E-mails and comments welcome from teachers and learners of all ages.  
February 27, 2004
Visualisation works

The other day I had one of those deeply satisfying conversations where someone says to you that (a) you said something very memorable to them several years ago which you had yourself completely forgotten about, and that (b) it had proved to be invaluably useful advice. So, hurrah for me.

Apparently I had said something about visualisation to this friend of mine, and it had worked, and helped her to do really well at university. So, I might as well pass it on to all you millions of people who read this. I say it to a lot of people because it is true true, and it is valuable, even if (as I will shortly explain) you have heard it several times before.

The basic point here is very simple: visualisation works.

Suppose you have acquired an ambition, but think of yourself as being someone who "lacks willpower". Suppose, that is, that you often "tell yourself" to do this or that, but then never seem to get around to doing it.

Assuming that you do sincerely want to do whatever it is, the way to get yourself to do something is to imagine yourself already doing it.

Apparently, what I told my friend the university student was: if you are worried about not getting stuck into your university work the way you now want to, the way to do that is to picture yourself doing this work in exactly the way you want to do it. Imagine yourself sitting at your desk in your room, deep into your books, scribbling pertinent notes. Imagine yourself getting tired, taking a breather from work, and then going right back to it half an hour later. In general, picture yourself living and working the way you want to.

And here's the really interesting bit. That's all you have to do. The actual result will then come automatically. If you have never done this, or never done it self-consciously, realising that you were doing it, so to speak, you might suppose that this is some kind of voodoo psychobabble. But it isn't. It works. Picutre yourself doing whatever it is, and then a few days, weeks, months or years later (depending on what kind of task it is) you will realise that, by God, you did exactly what you imagined!

It even works for things which you would think would require all sorts of impoossible-to-guarantee inputs from other people. This is because we all of us actually have lots of bits of good luck, every day of our lives. The trick for living successfully is to programme your mind to take advantage of these lucky breaks, saying and doing, immediately, without thinking about it, exactly what you need to say and do to make maximum use of all the luck that comes your way.

So, imagine yourself having that job interview. Imagine yourself saying all the things you want to say, in exactly the confident yet un-annoying way you want to say them. Imagine the people who are interviewing you saying the things you want them to say. Sooner or later, you that is to say your subconscious mind will manoevre yourself into circumstances where all of this happens for real.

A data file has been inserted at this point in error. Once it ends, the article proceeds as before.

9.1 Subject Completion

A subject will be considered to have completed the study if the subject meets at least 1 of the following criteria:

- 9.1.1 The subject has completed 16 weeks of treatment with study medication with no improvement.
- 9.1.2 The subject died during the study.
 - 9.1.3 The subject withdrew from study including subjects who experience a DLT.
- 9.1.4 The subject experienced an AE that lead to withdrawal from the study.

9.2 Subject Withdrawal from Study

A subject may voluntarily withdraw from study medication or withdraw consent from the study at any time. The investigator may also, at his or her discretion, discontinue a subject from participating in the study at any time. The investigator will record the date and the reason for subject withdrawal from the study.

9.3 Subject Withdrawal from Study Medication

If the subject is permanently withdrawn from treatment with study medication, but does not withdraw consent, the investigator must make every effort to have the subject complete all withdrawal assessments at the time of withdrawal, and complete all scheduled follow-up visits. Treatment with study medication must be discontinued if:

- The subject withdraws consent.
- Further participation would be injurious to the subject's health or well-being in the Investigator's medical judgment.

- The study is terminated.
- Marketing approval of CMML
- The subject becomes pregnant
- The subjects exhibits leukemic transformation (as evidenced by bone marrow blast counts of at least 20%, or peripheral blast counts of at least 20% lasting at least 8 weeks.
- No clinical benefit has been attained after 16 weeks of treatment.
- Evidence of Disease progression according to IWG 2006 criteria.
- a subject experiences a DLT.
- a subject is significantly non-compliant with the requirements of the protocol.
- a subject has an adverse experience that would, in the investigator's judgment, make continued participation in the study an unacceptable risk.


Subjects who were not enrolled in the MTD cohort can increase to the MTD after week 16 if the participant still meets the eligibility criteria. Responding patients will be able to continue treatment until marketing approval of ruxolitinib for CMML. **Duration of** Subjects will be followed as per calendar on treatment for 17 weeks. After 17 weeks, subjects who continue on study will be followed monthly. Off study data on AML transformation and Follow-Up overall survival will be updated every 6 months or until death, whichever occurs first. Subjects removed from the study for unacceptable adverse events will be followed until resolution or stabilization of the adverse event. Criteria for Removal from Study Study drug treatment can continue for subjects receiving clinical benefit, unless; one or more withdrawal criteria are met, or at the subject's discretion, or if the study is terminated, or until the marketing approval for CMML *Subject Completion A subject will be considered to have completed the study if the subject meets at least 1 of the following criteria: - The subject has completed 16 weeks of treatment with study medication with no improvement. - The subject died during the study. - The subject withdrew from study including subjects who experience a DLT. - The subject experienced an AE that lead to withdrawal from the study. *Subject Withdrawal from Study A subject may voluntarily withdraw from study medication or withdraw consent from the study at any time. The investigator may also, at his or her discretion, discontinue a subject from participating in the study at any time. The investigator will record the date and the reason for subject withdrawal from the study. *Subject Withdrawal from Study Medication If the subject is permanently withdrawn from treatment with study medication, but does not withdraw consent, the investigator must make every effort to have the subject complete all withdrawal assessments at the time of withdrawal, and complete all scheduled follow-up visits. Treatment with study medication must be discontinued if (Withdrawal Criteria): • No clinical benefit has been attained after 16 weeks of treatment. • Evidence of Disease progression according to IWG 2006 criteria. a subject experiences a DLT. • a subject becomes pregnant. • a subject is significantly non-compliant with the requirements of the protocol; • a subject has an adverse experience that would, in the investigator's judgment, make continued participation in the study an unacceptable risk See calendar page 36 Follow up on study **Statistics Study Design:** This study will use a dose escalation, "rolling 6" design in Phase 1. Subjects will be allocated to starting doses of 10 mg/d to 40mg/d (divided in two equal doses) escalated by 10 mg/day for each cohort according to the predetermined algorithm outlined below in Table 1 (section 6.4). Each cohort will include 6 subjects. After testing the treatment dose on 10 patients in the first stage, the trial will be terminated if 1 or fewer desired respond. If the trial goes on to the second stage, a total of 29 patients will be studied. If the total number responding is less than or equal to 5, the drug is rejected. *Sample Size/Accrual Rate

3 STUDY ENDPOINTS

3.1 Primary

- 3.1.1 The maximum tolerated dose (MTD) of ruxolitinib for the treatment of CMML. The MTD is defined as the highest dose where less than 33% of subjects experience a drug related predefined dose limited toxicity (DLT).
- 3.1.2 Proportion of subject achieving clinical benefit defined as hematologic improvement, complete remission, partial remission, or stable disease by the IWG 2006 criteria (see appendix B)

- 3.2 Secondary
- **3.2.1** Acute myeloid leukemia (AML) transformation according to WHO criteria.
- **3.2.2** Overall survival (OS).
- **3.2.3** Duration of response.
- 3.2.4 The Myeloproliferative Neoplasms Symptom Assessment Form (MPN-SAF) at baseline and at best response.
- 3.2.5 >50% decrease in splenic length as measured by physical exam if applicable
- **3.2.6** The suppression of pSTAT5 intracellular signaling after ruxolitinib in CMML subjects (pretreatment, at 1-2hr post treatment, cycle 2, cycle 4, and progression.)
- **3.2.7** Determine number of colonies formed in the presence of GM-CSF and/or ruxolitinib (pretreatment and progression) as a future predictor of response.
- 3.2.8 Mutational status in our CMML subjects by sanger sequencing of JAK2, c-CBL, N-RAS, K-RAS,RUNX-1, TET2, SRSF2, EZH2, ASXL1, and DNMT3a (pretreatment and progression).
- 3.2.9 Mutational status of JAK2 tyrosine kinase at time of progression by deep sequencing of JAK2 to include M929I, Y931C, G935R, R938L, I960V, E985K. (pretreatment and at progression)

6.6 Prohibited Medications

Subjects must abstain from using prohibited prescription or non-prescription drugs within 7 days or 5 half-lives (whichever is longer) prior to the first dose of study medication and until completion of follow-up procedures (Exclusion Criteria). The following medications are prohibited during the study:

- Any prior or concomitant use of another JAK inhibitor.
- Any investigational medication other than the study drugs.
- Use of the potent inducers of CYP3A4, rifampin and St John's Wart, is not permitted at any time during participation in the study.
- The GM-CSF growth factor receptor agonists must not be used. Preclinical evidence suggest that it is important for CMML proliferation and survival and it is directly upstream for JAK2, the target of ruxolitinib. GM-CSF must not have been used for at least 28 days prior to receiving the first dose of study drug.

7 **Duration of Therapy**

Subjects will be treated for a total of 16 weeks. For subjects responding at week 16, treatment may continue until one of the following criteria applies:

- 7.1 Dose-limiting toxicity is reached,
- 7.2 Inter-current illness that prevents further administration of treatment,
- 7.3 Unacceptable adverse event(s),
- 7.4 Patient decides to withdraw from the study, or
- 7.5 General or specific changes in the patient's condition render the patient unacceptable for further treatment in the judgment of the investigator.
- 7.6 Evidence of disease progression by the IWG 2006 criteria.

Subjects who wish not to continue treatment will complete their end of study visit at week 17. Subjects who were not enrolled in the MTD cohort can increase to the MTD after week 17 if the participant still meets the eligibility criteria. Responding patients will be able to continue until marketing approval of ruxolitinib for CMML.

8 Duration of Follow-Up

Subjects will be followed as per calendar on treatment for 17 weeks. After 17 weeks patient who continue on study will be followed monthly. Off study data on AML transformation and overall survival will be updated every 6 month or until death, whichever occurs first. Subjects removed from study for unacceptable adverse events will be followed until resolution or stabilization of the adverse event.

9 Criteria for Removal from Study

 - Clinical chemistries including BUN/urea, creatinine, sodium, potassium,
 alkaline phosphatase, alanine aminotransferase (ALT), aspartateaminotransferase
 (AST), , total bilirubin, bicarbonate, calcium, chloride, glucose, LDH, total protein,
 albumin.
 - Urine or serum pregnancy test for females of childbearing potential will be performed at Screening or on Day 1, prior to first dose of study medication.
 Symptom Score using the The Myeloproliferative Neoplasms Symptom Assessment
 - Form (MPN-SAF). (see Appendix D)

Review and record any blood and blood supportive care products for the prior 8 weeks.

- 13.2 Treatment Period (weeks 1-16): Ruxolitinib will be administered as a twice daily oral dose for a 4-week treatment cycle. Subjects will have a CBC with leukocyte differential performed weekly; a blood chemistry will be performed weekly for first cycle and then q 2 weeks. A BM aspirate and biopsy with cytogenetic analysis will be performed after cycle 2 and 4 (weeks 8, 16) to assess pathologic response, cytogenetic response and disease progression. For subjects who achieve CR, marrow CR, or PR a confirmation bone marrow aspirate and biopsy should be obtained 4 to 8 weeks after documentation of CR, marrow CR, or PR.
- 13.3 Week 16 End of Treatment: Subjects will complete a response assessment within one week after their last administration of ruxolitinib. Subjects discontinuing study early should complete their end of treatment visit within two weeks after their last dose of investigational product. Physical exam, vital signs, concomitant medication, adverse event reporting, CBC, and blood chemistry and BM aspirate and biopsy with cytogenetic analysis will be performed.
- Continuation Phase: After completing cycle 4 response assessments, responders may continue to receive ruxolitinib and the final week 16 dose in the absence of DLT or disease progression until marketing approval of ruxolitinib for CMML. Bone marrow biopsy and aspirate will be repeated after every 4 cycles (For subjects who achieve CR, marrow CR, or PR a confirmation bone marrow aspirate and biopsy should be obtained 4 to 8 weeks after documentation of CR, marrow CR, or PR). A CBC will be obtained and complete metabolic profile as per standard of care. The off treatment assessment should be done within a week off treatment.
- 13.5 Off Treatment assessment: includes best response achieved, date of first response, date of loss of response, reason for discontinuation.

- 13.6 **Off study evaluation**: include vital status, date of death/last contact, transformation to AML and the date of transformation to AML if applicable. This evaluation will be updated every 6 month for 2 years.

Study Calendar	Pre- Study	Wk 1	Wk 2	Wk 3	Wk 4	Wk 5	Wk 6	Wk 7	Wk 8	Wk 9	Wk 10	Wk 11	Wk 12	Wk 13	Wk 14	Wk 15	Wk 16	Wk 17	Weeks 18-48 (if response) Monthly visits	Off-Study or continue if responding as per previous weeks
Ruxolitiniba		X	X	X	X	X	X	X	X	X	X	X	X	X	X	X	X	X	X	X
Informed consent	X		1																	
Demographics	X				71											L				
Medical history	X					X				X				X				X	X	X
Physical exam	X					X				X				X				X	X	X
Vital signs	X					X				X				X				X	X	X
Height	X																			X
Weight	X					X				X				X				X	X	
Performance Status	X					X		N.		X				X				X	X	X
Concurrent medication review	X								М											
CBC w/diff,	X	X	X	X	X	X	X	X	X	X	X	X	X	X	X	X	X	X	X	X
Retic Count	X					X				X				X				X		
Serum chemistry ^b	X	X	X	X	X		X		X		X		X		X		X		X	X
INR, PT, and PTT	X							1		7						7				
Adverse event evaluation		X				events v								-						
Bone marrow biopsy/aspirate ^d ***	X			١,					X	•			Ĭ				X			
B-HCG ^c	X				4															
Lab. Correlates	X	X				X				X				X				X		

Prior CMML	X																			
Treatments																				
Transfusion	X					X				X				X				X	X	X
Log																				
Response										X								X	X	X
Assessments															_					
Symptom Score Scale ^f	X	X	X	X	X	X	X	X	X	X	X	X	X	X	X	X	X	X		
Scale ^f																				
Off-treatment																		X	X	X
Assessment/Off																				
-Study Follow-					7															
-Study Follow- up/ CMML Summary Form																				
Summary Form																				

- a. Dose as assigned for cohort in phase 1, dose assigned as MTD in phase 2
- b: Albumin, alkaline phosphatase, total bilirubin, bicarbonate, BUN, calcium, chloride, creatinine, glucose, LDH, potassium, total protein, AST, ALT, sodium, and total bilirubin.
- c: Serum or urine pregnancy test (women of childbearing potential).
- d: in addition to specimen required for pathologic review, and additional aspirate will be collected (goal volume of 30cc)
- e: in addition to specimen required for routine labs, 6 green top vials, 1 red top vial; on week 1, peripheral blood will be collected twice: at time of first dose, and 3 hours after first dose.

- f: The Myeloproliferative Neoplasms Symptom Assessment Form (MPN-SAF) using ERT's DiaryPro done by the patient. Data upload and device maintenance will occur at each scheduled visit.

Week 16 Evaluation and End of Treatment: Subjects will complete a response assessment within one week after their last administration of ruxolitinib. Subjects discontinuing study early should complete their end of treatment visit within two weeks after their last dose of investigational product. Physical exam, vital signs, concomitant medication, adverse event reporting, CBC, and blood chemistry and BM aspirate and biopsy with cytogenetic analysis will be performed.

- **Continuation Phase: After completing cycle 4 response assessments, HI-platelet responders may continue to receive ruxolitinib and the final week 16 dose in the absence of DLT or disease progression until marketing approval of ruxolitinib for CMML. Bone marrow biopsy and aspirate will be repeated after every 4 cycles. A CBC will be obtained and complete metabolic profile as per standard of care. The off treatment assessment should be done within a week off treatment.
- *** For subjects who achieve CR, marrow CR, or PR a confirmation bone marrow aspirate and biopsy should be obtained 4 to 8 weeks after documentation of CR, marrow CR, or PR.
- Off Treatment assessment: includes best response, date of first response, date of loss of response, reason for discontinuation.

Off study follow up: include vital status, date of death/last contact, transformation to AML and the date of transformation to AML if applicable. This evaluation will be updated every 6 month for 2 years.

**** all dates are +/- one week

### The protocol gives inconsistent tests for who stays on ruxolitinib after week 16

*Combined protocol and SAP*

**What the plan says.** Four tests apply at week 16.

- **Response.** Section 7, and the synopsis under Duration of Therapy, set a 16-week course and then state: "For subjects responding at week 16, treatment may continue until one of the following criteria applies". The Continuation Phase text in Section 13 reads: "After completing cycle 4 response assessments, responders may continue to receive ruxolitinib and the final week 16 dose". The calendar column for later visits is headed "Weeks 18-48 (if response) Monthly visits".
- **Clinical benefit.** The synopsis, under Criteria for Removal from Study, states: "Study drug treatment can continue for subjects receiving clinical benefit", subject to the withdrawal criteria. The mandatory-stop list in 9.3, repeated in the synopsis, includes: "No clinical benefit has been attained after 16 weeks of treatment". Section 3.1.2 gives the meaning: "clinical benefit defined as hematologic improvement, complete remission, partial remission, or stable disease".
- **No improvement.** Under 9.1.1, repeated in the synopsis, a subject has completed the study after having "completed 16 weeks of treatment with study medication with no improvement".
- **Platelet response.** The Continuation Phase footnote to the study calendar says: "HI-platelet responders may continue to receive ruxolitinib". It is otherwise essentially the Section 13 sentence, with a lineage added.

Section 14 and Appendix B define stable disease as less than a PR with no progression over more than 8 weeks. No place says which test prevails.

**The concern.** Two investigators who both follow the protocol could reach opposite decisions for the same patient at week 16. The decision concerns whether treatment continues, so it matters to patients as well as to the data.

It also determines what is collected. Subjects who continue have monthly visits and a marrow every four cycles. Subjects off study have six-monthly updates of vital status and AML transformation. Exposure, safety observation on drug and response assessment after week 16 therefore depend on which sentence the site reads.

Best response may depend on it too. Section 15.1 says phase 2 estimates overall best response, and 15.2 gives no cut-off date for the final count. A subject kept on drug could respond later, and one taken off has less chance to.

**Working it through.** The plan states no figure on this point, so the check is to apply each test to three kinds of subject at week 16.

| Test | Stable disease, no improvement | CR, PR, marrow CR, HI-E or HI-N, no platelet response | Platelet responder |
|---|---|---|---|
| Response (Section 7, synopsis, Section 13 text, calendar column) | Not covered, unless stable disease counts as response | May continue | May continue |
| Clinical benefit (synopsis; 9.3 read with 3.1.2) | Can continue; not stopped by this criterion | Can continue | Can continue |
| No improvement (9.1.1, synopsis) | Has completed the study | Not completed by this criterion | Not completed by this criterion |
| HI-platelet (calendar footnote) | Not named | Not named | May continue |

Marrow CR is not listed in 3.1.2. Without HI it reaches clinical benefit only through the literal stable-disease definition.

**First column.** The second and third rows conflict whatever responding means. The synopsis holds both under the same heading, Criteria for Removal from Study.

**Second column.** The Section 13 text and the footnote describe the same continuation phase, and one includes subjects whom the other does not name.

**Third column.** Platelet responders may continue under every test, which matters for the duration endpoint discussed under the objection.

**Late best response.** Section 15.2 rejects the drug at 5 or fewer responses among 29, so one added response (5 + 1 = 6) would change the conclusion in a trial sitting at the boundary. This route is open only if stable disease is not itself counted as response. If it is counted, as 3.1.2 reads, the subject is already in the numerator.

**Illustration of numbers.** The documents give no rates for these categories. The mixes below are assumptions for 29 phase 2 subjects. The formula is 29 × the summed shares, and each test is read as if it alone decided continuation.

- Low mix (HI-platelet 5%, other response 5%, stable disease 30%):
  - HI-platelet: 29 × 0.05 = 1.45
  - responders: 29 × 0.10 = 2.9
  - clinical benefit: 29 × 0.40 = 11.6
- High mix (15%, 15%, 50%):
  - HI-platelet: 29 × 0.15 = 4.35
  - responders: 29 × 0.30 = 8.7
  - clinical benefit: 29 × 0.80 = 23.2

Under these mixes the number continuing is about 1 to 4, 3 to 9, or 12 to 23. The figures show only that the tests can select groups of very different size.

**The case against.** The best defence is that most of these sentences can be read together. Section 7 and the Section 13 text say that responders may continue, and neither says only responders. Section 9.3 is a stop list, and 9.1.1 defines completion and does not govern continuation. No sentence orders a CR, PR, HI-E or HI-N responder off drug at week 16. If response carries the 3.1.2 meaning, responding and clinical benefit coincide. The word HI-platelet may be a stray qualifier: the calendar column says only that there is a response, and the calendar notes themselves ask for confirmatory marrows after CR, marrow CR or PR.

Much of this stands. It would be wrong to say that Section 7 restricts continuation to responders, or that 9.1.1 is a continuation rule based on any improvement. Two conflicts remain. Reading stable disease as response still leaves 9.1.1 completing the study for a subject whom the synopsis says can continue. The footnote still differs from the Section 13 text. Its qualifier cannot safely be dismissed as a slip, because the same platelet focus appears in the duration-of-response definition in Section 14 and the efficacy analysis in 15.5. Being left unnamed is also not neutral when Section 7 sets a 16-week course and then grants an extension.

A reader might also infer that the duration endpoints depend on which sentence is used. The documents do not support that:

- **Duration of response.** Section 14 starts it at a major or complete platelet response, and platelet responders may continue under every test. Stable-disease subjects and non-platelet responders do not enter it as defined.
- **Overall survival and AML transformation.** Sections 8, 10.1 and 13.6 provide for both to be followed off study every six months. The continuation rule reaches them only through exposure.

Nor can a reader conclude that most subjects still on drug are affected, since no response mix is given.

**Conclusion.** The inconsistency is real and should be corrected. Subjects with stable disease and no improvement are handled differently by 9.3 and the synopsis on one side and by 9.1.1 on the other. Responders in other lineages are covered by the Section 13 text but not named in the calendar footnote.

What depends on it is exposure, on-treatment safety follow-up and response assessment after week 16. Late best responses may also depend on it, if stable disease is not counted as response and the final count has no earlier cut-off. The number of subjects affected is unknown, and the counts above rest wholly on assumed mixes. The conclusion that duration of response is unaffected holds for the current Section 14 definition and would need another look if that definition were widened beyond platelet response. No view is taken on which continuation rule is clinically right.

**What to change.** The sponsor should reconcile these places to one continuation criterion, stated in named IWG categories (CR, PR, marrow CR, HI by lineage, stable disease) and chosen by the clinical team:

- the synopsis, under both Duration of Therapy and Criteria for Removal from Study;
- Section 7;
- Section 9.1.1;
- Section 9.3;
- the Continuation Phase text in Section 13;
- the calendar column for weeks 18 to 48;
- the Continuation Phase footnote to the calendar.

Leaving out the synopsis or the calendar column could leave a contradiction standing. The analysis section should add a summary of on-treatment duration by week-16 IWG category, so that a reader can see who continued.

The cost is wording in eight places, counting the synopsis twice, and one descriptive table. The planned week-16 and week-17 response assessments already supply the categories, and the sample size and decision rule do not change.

Imagine the big things you want to do with your entire life. Picture them, as if you were starring in a movie. Imagine the tiny things you want to get done tomorrow morning. Imagine everything in between. Imagine it, and then forget about it and just do what comes naturally. Then sit down, relax, and imagine it again. What will come naturally is what you have imagined.

Well, not automatically. You could be hit by a car tomorrow morning and die in agony. (Don't picture that for any longer than you have to.) But visualisation will increase your chances of getting what you want.

(Talking of cars knocking you down ... if you picture what you fear, your mind will go after that too. So don't do this. Imaginative aversion therapy, so to speak, doesn't work.)

What does not work is to berate yourself with merely verbal instructions. Verbal instructions (items on on a verbal list for instance) are very useful, but not on their own. The words have to be the captions to pictures. They have to trigger the pictures. Then, they'll work. On their own ("willpower") they won't work.

I've tried this stuff on myself, and every time I try it, it gets results. I told my university friend some of this, and it worked. It does work. The value of this posting is not that you are likely to be hearing this for the first time in your life, although I suppose that this is just about possible. No, the value of this post is that you are hearing yet again from yet another person that visualisation works.

Make it work for you.

I was never told any of this when I was at school, which in retrospect I find rather surprising. I had to read about it in American psychobabble books, which are often not any sort of babble whatever, of course. Why wasn't I told about it sooner? Perhaps because until I was about twenty what I personally wanted to accomplish wasn't the central agenda of my life. (Maybe I was told about it, but I wasn't listening.) I was just doing what was expected of me, or rather what I supposed others to be expecting of me. And I've never been much good at that. But I digress.

Central point here: it works.

This is one of the reasons why I like the idea of putting pictures up on this blog from time to time, as on my other one. Picturing things is very powerful.

It's not that I'm against words. But words work best if they conjure up pictures. I haven't put up any picture with this posting, because the point is: what is the picture that you want? Add it for yourself, in your own mind.

Posted by Brian Micklethwait at 01:04 AM
Category: How the human mind works
[1]
Comments

cool.

Comment by: David Sucher on February 29, 2004 05:40 PM
Post a comment





    







    •